Since this is a blog, I personally think it is good for folks to get a grasp of my assignment’s instructions, so here you go: Create a blog that includes a summary of the answers to your interview questions and a comparative analysis of what you learned about the referral process and the role of special education in tomorrow’s learning world.

I used this assignment as an excuse to reach out to my friends on Facebook.  Initially, I thought it would be hard to get responses out of people.  However, after posting a quick plea for help, I had six different teachers and three administrators reply with an interest to help.  Within twelve hours, I had responses from three of the teachers and one administrator.  Below is a summary of what I collected.


Question #1: How is a student identified for special education referral?

All of the responses that I received focused on all students being regularly tested (in a variety of different ways) by the classroom teacher.  If the teacher noticed that students consistently were not meeting a standard, my interviewees suggested that the next step was to have a meeting with parents, administrators, and other necessary professionals.  Then, if the problem was unable to be properly addressed in the classroom, the student would be referred for special education.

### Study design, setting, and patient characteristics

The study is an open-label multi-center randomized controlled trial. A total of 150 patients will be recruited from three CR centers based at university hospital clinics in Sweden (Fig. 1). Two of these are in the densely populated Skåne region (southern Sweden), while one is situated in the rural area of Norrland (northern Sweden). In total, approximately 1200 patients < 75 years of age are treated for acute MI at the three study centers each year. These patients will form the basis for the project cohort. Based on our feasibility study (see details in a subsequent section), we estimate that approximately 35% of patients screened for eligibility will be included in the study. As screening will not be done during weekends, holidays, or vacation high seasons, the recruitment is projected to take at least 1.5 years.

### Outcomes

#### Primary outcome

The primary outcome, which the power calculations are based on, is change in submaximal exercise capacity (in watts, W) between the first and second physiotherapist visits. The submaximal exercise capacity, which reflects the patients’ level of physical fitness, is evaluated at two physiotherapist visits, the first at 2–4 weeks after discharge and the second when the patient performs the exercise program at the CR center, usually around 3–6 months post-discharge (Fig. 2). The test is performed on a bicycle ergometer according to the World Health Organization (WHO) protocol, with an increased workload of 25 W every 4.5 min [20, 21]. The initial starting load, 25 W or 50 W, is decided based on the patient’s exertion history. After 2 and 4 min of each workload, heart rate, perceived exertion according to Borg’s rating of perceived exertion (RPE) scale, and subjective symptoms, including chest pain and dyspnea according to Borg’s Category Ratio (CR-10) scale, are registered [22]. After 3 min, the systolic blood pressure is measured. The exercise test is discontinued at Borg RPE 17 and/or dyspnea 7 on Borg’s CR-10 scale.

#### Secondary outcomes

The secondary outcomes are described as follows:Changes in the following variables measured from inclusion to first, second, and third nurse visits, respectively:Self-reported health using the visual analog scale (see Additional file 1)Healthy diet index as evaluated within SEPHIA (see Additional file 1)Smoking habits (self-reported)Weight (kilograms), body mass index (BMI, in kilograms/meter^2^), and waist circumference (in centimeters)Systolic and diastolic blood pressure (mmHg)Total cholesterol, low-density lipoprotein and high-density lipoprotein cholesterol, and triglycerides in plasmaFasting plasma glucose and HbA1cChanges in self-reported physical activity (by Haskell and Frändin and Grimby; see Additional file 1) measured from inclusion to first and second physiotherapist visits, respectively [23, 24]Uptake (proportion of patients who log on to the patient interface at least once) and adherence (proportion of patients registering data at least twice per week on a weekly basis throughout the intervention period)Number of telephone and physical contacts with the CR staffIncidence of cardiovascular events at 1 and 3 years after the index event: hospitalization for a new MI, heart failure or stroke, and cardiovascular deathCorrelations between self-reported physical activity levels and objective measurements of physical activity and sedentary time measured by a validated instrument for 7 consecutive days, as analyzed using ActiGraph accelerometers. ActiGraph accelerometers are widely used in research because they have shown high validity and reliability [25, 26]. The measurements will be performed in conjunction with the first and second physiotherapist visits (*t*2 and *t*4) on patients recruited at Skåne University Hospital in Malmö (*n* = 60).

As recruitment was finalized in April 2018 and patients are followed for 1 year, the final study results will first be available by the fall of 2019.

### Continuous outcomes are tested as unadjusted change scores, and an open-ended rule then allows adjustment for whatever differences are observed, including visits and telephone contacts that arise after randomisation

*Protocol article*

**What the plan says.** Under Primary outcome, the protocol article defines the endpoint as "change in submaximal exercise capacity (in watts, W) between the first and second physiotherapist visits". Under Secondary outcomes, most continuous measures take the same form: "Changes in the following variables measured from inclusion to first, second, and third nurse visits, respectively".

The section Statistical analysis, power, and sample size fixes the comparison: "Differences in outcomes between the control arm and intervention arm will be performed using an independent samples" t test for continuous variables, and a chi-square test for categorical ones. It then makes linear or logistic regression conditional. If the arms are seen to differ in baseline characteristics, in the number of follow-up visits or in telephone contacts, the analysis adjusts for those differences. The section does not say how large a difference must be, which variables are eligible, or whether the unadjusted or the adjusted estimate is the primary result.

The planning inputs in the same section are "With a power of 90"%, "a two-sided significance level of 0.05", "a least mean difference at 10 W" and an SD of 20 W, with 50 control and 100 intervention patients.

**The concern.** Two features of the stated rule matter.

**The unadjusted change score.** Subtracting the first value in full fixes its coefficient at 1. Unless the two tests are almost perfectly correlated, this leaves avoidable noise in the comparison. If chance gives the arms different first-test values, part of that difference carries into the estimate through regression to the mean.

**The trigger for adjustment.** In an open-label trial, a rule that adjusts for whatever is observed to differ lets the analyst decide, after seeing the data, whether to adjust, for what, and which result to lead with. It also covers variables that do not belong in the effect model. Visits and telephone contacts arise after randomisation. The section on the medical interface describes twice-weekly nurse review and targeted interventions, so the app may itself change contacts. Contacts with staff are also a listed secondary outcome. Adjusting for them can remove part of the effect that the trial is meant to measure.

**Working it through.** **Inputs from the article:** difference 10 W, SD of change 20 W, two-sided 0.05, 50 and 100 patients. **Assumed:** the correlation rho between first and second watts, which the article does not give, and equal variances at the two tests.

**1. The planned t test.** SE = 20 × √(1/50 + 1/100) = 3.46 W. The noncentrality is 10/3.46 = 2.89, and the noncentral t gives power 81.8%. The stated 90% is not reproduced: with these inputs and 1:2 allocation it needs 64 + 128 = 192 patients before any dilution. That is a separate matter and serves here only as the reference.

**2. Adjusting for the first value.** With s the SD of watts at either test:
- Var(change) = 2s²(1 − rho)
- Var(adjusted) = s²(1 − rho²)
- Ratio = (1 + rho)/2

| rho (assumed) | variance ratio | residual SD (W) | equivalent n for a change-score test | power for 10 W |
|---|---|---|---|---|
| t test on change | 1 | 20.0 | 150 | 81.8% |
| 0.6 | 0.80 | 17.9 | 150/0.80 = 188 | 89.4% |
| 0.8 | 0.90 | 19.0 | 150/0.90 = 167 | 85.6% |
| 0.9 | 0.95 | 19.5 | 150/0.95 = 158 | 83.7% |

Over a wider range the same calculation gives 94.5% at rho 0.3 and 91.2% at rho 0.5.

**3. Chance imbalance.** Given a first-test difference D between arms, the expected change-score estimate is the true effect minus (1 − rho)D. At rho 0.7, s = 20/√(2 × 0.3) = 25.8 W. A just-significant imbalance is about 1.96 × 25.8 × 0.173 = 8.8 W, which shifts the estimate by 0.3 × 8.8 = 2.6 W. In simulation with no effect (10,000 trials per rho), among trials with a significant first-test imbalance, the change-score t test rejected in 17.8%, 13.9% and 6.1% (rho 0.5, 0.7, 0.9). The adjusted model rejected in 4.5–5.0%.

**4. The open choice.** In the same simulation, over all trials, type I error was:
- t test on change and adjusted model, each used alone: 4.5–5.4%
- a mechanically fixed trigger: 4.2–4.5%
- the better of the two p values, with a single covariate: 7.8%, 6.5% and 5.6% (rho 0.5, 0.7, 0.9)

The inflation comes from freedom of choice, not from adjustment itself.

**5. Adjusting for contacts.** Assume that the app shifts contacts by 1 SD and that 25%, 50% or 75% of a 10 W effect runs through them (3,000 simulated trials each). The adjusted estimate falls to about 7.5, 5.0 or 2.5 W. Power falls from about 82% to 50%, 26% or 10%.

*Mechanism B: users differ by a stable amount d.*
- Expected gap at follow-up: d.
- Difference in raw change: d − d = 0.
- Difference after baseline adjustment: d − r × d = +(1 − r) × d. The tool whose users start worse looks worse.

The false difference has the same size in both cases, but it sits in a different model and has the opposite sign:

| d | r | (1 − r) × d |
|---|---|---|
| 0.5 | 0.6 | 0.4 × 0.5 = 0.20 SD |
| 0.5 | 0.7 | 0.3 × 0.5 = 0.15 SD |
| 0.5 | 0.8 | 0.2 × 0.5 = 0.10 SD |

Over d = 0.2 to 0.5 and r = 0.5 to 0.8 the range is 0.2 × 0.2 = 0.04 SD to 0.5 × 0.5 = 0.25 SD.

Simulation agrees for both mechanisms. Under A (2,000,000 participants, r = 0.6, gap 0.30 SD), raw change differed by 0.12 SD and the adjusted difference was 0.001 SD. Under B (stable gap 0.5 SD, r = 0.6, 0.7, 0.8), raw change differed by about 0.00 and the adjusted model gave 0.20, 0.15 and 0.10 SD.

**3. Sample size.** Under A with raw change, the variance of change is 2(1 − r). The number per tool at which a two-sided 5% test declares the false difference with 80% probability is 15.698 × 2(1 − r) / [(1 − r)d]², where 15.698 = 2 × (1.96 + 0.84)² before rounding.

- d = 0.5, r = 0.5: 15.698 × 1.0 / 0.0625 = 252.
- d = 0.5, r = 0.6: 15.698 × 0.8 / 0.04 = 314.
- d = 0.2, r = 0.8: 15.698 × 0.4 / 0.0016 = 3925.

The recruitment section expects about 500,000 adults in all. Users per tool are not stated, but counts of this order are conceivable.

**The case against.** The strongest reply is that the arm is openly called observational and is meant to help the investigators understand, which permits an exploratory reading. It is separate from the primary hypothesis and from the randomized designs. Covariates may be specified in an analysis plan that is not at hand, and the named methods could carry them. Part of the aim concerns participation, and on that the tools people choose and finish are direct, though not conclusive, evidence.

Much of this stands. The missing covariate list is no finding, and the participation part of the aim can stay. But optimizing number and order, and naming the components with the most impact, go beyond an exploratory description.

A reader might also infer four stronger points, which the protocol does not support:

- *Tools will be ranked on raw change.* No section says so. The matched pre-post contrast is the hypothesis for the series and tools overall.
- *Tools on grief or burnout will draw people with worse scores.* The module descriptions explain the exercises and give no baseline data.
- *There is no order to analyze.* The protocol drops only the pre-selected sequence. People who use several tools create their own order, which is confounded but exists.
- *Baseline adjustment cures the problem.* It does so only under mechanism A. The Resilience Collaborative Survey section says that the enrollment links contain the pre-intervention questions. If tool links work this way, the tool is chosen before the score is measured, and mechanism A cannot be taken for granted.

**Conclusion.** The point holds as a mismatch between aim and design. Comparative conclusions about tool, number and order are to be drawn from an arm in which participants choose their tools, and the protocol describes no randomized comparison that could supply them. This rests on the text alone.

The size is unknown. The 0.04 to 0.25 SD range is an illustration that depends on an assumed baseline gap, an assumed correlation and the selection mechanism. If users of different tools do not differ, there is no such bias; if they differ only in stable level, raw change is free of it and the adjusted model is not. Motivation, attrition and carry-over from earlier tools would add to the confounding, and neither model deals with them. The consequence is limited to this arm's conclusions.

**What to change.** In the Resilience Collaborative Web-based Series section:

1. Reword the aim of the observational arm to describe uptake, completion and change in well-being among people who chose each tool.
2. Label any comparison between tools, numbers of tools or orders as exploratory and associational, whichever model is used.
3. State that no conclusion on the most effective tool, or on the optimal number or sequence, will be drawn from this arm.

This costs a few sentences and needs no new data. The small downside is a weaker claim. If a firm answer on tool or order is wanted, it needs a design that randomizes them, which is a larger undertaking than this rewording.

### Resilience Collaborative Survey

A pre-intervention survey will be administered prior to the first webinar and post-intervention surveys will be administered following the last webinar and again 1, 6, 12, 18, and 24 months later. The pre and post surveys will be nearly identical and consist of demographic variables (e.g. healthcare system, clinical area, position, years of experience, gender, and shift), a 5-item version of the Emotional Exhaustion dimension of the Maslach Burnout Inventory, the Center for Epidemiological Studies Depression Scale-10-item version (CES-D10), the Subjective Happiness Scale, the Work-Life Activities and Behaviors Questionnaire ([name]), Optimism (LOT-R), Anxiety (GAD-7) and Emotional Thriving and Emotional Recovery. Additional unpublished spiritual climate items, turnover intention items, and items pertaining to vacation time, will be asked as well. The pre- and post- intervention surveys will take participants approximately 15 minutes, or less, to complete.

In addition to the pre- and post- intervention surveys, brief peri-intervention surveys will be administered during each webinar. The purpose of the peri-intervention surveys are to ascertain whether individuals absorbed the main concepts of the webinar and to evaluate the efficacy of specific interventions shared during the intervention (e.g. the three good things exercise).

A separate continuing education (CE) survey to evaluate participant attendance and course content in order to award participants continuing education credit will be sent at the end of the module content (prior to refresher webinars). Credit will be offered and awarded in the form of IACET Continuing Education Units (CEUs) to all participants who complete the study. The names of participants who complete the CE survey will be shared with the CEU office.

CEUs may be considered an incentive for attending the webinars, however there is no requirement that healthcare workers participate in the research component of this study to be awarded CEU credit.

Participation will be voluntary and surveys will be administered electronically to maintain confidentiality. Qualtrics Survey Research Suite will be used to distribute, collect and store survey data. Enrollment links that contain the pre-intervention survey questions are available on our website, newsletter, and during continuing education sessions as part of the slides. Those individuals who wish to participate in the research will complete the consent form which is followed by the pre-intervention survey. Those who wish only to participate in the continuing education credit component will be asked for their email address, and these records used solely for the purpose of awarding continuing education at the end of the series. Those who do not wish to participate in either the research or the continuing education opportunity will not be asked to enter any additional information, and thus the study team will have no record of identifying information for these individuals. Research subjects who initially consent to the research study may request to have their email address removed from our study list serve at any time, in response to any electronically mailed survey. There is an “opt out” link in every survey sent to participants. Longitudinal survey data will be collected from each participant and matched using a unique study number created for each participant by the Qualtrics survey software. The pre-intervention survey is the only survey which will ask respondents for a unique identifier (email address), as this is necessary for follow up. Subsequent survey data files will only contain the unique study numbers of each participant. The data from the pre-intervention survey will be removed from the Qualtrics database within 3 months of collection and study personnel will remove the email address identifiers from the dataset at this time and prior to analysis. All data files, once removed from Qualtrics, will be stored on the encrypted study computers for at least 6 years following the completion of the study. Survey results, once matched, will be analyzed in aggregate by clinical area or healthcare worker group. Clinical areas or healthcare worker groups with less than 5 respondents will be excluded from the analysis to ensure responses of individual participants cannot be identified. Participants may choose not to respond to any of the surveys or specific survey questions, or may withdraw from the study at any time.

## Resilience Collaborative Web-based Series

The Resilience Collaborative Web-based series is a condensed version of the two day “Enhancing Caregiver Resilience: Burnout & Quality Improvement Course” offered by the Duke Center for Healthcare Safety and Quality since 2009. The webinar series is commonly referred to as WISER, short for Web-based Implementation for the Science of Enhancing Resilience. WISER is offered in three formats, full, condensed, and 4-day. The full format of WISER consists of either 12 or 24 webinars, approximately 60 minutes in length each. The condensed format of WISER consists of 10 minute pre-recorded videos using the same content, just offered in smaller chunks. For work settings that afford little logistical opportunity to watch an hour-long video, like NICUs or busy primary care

As compared to what I learned in Activity 1 about Finland’s Formula for Success and the New York School of One, the referral process I collected from my interviewees seems very similar to what I can relate to back in the states (Texas, in particular, as this is where I and my interviewees hail from).  It is a very routine process that calls for steps to be followed carefully and regimentally.


Question #2: Who takes responsibility for the progress of the child before and after the referral?